By Micah Symons
As the concluding line of psalm 150 goes, “כֹּל הַנְּשָׁמָה תְּהַלֵּל יָה הַלְלוּ־יָה All with breath will praise Adonai, Hallelujah” (Props to sefaria.com for the Hebrew). During Friday night services at URJ Biennial 2017, this was all too true for me and the nearly 6,000 other Reform Jews sharing in the joy of Shabbat. In the parts of the service when we collectively raised our voices in celebration of our heritage, our traditions, and our community and in parts when we continued our study themes from the week, Friday night services served as the culmination of my Biennial experience.
To me, the music of reform Friday night services is the driving factor, drawing memories from NFTY events to my time spent at URJ Camp Harlam, URJ 6 Points Sports Academy, and URJ Kutz Camp to my synagogue at home. It draws me in to a place of comfort, of celebration, and of my weekly ‘reset’. Hearing the words of Debbie Friedman (z”l), of Dan Nichols, and of centuries of Jewish voices fills me with awe and inspires me to continue the work I do outside the sanctuary.
All of us in that plenary room have unique backgrounds tracing back to our synagogues, camp, NFTY, Israel, and Jewish organizations. We use those backgrounds to strengthen our community as a whole. Sure, I may not know that version of L’cha Dodi or my synagogue usually sits for the V’ahavta, but t’fillah gives us the opportunity to engage and experiment with our worship experiences. We’ve all heard the saying “diversity makes us stronger”, but I truly believe nothing in our movement changes without a variety of experiences. NFTY’s principle of יְהוּדִים כֹּל- Pluralism- “The acceptance and encouragement of alternate modes of Jewish experience” perfectly encapsulates who we are as Reform Jews. In large instances such as Biennial and smaller ones such as NFTY events and our home synagogues, we take into consideration all peoples’ backgrounds as we push our understanding of Judaism forward.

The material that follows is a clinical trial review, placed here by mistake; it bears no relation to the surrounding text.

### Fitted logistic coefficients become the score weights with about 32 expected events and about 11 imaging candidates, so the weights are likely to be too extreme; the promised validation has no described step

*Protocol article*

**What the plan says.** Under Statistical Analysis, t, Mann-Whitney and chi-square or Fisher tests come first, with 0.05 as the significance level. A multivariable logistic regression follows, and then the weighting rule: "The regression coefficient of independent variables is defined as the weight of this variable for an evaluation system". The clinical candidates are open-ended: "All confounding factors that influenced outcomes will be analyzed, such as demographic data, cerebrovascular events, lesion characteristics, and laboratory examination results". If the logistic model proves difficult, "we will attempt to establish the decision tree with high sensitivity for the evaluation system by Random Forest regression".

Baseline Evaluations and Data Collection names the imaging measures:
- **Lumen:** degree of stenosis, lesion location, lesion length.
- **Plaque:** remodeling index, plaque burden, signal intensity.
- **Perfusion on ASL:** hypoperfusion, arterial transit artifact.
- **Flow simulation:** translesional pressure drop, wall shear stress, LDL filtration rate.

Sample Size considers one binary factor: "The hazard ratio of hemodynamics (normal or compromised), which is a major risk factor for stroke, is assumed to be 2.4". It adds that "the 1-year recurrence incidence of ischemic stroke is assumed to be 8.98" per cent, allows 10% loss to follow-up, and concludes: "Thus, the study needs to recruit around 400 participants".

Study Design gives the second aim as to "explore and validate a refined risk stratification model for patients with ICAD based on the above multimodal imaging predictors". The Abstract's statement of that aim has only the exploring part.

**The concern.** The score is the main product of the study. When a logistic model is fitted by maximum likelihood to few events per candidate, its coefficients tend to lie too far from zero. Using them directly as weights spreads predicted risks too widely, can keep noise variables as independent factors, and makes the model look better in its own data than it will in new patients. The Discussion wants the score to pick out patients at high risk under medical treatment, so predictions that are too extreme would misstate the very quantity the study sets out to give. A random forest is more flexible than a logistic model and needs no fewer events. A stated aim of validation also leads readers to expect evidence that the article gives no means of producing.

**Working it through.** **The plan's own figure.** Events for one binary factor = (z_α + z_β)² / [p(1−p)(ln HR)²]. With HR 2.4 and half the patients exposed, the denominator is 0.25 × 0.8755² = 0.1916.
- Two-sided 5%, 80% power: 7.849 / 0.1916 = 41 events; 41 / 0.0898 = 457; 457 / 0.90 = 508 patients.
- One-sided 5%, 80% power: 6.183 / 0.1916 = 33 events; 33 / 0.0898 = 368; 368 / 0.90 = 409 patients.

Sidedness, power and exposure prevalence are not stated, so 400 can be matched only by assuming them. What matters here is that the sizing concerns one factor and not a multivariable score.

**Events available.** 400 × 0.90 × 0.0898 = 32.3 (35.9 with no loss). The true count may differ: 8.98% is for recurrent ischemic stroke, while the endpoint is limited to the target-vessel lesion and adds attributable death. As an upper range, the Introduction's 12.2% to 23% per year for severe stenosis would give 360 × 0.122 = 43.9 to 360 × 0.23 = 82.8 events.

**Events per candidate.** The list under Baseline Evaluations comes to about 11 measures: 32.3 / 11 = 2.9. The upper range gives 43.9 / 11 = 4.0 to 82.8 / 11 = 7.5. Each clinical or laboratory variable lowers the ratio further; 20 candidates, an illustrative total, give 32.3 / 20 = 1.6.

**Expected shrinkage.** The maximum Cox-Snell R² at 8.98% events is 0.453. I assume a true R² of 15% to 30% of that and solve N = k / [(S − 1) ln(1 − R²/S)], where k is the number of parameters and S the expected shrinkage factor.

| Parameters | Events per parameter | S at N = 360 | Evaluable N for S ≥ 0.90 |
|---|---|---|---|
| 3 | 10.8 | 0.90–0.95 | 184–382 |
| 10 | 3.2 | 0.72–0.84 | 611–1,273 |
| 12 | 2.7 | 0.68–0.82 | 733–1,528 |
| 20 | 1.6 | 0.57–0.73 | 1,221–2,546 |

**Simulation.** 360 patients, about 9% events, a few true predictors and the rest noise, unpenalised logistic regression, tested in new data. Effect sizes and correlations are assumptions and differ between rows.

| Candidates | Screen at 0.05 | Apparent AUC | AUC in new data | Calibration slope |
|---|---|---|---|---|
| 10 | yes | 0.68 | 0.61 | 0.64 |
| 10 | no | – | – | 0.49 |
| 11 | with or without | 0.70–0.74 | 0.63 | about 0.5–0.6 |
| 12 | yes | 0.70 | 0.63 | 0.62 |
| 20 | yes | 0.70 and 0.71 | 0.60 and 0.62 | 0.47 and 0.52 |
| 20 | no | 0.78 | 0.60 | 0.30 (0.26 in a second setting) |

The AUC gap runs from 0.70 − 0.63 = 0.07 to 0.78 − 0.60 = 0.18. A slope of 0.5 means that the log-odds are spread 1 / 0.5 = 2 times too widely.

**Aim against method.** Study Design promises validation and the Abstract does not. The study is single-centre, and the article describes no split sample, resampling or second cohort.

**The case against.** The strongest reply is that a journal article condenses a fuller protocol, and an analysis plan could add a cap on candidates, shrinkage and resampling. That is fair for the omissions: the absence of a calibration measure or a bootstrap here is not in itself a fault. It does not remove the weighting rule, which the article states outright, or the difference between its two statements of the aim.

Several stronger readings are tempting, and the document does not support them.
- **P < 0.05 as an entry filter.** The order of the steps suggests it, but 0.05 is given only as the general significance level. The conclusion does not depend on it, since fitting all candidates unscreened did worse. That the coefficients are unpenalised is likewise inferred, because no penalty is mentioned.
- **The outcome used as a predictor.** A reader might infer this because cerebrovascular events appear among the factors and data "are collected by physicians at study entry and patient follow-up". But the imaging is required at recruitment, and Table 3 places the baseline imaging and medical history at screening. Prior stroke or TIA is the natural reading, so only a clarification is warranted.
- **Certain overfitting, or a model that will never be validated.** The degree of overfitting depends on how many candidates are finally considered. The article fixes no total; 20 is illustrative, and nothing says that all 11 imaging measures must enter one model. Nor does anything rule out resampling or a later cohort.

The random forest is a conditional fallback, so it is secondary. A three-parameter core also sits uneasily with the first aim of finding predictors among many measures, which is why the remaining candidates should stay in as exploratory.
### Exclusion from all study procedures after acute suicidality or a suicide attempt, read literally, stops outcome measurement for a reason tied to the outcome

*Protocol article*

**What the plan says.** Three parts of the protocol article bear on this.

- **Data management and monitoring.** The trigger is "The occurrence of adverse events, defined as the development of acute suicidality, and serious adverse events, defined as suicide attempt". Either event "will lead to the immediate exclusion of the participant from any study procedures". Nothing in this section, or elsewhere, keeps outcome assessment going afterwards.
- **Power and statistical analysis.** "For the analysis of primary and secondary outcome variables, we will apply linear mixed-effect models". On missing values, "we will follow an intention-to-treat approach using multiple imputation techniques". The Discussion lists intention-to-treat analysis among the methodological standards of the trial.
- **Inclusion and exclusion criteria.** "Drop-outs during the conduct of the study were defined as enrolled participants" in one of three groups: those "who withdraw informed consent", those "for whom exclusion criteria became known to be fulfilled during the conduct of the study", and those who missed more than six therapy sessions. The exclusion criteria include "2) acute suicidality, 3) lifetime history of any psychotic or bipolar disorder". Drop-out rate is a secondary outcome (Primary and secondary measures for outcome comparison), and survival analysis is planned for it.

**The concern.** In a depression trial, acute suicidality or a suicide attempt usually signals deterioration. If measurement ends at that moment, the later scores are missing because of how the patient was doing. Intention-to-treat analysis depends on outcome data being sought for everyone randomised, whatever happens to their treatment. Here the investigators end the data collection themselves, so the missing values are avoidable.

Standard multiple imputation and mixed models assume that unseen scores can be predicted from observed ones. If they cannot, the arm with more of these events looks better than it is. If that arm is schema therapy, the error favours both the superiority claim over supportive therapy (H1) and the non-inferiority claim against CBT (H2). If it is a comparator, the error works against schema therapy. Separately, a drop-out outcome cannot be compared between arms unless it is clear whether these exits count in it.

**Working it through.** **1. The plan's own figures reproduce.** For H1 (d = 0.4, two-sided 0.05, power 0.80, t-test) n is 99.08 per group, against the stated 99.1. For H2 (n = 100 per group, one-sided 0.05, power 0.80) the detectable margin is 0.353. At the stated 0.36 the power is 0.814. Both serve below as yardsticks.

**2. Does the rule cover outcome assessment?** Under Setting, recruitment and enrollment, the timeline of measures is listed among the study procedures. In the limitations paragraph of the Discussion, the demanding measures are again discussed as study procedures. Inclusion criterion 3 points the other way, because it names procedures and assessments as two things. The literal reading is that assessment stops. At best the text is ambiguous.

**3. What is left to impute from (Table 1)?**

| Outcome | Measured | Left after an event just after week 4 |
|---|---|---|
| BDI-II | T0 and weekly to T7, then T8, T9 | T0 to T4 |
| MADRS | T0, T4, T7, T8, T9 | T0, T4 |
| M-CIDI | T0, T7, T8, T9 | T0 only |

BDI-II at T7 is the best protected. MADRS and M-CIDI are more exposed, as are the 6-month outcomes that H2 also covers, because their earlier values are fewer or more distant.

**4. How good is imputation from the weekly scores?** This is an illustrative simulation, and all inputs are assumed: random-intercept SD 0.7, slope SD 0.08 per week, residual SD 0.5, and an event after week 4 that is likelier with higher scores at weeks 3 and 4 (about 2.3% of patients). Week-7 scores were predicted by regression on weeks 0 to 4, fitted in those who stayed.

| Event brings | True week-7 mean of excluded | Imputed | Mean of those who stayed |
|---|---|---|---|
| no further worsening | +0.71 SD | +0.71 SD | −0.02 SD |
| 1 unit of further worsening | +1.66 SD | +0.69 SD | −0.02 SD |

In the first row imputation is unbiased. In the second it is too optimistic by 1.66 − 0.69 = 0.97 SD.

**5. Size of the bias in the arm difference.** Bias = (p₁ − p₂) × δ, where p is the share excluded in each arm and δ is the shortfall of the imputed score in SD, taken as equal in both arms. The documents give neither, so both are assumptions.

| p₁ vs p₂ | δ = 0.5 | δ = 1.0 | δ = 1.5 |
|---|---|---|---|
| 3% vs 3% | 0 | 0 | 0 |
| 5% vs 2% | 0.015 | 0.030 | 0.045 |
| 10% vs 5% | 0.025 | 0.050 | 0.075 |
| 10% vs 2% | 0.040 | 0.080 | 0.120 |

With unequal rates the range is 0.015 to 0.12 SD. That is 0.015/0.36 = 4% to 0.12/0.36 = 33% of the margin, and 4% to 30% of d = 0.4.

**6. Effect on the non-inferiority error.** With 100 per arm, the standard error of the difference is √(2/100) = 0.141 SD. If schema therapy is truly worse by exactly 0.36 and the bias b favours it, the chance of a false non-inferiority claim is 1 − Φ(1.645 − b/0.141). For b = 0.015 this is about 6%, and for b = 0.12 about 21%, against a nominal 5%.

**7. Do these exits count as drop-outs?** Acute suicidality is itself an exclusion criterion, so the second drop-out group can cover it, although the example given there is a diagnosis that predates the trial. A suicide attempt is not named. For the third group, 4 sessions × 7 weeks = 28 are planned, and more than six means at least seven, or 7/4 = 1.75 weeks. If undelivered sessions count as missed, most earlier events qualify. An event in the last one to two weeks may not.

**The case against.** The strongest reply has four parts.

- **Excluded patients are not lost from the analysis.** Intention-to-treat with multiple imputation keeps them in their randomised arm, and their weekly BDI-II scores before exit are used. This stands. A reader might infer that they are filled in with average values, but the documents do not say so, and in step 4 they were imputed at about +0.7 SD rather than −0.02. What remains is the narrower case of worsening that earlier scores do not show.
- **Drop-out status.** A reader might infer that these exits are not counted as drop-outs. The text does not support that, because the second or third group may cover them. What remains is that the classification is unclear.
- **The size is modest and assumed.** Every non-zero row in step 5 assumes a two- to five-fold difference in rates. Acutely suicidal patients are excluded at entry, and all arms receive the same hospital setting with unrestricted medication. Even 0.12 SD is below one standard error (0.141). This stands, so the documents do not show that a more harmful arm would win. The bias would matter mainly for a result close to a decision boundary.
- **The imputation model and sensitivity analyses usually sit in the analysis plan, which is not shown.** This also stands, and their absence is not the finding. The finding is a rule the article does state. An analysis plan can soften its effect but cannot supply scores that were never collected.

Ultimately, it is in these times when we sing our hearts out during services and song sessions that I feel most connected to the community and to my faith and heritage. It’s when it doesn’t matter who I am standing next to as long as I can wrap my arms around them as I lose my voice and don’t even have to think about that essay due in English class or that math homework I should probably get around to. It’s when the service leader completely shifts my Jewish paradigm by translating a piece of Hebrew text even slightly differently than to what I am accustomed. It’s when my connection to Jewish is both at its strongest and its most vulnerable, enforced by the community yet susceptible to alteration. And these sensations, while coming along often during NFTY events and in my congregation, fully come to fruition at Biennial, where I hope it also happens to the 6,000 other Reform Jews in that room simultaneously.
I started this blog post with כֹּל הַנְּשָׁמָה-all that breathes. Prayer should give every single one of us breath in our mission as Reform Jews. Texts like the Shema/V’ahavta and Amidah invite us to challenge our relationship with God. Songs like Oseh Shalom and Dan Nichol’s L’takein spark our desires to better the world around us. The nature of services as being communal lets us reconsider time and again what it means to be inclusive and “audaciously hospitable”. T’fillah, to me isn’t just what makes me Jewish, but what makes me active in the Jewish community. It is the inspiration that leads me to another one of NFTY’s principles, נִלְמָד וְנָעָשֶה- To Learn and to Do. “כֹּל הַנְּשָׁמָה תְּהַלֵּל יָה הַלְלוּ־יָה All that breathes will praise your name” through song and dance, through study, and through action.